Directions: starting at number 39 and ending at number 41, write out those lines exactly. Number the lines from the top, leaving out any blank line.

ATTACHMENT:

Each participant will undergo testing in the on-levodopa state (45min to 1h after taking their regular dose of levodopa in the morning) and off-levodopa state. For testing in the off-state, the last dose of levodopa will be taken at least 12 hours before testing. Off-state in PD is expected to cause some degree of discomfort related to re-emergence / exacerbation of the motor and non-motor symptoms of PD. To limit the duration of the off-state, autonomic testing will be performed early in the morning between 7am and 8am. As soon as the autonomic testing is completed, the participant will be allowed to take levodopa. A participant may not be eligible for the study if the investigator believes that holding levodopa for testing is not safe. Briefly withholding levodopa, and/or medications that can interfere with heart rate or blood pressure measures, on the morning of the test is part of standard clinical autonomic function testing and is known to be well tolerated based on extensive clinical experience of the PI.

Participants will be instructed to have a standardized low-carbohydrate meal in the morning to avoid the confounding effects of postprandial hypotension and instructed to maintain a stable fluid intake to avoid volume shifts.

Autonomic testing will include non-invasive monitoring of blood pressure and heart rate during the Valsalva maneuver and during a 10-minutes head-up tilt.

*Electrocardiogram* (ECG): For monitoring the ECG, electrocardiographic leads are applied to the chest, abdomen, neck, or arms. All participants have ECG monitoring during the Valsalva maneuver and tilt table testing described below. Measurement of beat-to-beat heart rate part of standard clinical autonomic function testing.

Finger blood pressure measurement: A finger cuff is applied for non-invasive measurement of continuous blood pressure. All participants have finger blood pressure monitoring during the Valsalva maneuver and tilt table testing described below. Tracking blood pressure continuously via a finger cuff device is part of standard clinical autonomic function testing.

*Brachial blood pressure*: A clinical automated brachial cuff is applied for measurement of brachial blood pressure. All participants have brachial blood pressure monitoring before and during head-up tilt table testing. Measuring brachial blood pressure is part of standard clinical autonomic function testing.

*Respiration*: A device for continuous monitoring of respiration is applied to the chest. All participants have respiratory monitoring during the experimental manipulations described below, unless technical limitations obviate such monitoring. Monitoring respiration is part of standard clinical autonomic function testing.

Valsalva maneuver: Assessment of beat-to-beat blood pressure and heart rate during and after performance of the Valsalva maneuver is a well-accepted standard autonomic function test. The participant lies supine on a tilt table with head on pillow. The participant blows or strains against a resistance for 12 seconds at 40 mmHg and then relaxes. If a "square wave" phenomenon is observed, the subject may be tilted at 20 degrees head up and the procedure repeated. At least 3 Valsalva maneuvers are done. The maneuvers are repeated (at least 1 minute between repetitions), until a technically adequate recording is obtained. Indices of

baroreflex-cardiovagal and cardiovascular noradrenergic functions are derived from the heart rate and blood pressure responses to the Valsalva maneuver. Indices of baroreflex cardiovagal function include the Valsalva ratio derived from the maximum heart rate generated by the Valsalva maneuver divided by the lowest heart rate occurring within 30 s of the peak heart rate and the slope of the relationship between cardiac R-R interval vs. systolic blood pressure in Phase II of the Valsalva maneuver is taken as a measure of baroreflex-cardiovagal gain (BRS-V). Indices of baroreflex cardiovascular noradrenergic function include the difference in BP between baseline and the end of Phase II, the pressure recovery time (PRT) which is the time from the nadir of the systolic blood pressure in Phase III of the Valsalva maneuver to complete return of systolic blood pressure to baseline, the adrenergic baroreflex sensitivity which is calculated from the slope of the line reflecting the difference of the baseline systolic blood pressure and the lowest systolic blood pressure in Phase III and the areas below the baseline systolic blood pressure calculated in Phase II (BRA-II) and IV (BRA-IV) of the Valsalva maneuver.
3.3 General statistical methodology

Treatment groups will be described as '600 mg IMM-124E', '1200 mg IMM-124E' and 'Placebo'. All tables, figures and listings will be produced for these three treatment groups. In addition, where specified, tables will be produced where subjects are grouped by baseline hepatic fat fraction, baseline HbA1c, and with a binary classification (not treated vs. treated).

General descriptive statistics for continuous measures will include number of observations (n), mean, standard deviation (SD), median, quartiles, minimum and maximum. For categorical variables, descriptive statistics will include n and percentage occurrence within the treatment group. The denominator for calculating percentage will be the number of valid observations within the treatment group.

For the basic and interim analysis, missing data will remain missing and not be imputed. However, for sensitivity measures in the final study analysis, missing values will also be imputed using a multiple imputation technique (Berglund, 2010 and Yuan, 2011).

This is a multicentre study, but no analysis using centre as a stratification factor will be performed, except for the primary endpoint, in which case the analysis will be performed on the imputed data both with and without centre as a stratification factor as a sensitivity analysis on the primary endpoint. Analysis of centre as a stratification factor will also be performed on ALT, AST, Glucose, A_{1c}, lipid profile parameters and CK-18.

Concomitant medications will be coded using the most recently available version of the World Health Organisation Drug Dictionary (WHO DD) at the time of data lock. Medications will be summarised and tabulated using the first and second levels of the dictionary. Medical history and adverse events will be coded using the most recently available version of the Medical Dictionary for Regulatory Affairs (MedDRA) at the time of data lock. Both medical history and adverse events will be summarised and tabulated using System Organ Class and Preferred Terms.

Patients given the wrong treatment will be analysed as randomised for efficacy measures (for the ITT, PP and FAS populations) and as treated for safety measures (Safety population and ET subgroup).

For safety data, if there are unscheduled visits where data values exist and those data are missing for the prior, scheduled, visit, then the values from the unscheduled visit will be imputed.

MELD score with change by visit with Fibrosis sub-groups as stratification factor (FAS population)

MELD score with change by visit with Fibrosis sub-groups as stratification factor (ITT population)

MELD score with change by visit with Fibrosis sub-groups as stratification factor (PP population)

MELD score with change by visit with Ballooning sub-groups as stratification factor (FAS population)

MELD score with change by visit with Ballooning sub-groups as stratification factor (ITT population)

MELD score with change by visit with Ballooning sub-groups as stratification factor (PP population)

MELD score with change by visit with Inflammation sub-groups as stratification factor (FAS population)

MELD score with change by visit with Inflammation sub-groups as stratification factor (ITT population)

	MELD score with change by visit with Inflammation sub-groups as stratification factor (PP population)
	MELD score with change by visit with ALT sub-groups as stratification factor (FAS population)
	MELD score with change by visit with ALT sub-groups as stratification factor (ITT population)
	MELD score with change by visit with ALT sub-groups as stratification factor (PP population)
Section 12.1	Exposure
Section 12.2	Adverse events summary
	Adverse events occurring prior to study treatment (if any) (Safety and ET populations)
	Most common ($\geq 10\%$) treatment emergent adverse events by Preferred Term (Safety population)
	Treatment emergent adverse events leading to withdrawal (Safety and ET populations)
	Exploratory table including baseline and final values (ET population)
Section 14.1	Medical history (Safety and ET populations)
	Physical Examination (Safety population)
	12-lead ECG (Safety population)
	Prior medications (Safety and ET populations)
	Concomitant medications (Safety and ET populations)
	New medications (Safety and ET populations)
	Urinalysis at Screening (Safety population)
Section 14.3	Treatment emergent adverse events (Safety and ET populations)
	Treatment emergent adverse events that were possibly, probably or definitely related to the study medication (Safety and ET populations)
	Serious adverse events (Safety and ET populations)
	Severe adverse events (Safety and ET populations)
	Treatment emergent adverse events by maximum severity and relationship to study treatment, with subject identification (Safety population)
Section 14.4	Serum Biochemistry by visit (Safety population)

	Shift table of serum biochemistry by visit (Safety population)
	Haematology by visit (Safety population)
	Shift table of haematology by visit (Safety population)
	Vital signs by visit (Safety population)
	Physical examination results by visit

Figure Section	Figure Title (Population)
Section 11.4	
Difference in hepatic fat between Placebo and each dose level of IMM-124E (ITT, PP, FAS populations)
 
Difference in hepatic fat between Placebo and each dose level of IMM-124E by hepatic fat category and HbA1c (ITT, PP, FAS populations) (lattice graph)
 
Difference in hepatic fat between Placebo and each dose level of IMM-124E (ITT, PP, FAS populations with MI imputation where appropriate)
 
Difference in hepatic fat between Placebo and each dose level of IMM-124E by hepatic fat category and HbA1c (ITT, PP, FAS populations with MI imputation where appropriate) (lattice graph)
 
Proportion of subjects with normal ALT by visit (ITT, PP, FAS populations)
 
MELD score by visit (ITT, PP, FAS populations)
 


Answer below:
	Prior medications (Safety and ET populations)
	Concomitant medications (Safety and ET populations)
	New medications (Safety and ET populations)